One hundred years since the discovery of superconductivity, and 25 years since the first high-temperature superconductor (HTS) was discovered, HTS materials are being used in synchrotron instruments and magnets – and synchrotrons are helping to reveal the very complex physics of HTS materials.

Jeff Tallon, an HTS expert from Industrial Research Ltd in New Zealand who addressed the Australian Synchrotron User Meeting on this topic in December 2011, predicts that the impact of HTS in synchrotron science will grow markedly over the next decade.

Although the technology has been slow to mature, HTS magnets and coils are now used in commercial motors, generators, transformers, cables, defence and transport applications (see, for example). HTS materials are often the only solution, or more economical than conventional systems. Synchrotron applications include HTS magnets built for the Hahn-Meitner Institute for x-ray diffraction at high field, the LNLS in Brazil and the TATA Institute of Fundamental Sciences for ion focussing at the Pelletron LINAC facility in Mumbai. HTS dipole magnets supplied to Brookhaven National Laboratory (retrofit) and the Taiwan Proton Source at NSRRC require 20 times less power than conventional copper-wound coils. Perhaps the most complex HTS magnet system yet delivered to a synchrotron is the 9 Tesla large-area rapid imaging analytical tool (LARIAT) for 3-D NEXAFS measurements being installed at NSLSII (see picture).

Several synchrotron x-ray absorption and diffraction techniques have contributed extensively to HTS physics. More recent studies using an x-ray technique called angle-resolved photoemission spectroscopy (ARPES) and infrared ellipsometry suggest that it may be possible to develop superconductors that operate at higher temperatures (such as 180K or -93 degrees Celsius). A key challenge would be to find a way to suppress the superconducting fluctuations that set in at about 70-100K above current critical temperatures. Now there’s a goal.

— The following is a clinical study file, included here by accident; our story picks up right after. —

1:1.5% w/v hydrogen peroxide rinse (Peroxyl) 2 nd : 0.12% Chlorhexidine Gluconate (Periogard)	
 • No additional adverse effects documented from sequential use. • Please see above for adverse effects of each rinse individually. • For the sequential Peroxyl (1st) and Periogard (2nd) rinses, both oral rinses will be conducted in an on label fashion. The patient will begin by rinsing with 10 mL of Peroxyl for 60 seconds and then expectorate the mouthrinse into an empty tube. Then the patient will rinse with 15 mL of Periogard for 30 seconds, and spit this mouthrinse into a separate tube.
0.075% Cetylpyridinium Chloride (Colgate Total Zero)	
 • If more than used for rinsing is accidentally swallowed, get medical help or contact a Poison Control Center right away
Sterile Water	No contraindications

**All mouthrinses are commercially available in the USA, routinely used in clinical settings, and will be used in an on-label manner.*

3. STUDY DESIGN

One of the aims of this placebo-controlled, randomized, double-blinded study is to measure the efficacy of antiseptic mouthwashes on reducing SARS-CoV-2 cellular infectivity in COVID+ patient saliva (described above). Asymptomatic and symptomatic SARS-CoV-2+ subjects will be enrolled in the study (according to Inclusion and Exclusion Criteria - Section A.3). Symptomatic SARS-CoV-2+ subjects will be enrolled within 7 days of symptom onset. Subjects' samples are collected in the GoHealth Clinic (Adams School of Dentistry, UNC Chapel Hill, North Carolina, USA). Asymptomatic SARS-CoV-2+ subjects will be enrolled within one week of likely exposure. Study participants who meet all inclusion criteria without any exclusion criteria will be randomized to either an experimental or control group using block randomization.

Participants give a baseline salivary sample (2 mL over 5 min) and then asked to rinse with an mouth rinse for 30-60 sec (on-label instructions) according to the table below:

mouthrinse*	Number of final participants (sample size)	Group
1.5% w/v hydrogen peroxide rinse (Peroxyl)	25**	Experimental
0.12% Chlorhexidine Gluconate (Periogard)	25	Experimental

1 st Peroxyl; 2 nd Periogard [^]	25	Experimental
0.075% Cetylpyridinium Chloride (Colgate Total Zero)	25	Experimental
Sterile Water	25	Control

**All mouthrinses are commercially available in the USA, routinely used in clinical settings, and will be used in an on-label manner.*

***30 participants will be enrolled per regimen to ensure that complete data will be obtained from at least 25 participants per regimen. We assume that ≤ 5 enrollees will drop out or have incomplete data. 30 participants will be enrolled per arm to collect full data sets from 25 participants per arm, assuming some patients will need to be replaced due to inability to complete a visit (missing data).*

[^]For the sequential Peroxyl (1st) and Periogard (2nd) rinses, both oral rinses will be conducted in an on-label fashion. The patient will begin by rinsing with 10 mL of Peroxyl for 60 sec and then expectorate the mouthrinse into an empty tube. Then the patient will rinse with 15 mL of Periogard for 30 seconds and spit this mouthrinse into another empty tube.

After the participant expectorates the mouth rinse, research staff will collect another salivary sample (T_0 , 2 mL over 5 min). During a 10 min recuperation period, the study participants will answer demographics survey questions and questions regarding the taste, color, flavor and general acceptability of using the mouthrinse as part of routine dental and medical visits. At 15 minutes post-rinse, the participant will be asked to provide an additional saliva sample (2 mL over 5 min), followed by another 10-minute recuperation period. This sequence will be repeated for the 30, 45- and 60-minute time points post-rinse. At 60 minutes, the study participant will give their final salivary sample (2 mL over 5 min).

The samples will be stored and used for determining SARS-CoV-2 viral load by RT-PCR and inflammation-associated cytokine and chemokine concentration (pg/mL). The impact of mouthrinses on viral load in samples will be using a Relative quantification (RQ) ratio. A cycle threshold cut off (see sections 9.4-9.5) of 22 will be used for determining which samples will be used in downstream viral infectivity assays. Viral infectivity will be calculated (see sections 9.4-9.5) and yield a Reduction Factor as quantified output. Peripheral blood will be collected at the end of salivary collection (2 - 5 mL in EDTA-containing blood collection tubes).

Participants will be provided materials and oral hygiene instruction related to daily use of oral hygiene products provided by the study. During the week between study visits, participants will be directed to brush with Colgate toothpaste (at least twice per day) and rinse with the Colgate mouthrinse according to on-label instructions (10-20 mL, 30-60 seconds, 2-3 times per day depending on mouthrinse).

Warning: seriously technical language below!

Synchrotron science has contributed extensively to HTS physics. While EXAFS, XANES and resonant XRD have been important, the dominant contribution has been from ARPES and, more recently, infrared ellipsometry. ARPES has shown that a Fermi surface exists (at least on the overdoped side), has mapped the dispersion, the Fermi surface and the momentum dependence of energy gaps, and revealed the renormalisation of the bare dispersion that describes the crucial coupling between electrons and bosons. The thermodynamic and magnetic properties calculated from the dispersion agree closely with direct measurements of electronic enthalpy, entropy and susceptibility, across the entire phase diagram. The infrared studies expose the same energy gaps and reveal the transfer of spectral weight as these gaps open. It turns out that superconducting fluctuations set in 70 to 100K above Tc. If these fluctuations could be suppressed, much higher Tc values (180K) could be achieved. Now there’s a goal.

usermtg_jeff_tallon_20111209nm_4990web.jpgDr Jeff Tallon (photo at right) is Distinguished Scientist at Industrial Research Ltd, Lower Hutt, New Zealand.

Photo at left: 9 Tesla and 0.8 Tesla magnets for the LARIAT NEXAFS system at NSLSII Brookhaven National Lab. Designed and constructed by HTS-110 Ltd, New Zealand.  Photo: Jeff Tallon,  IRL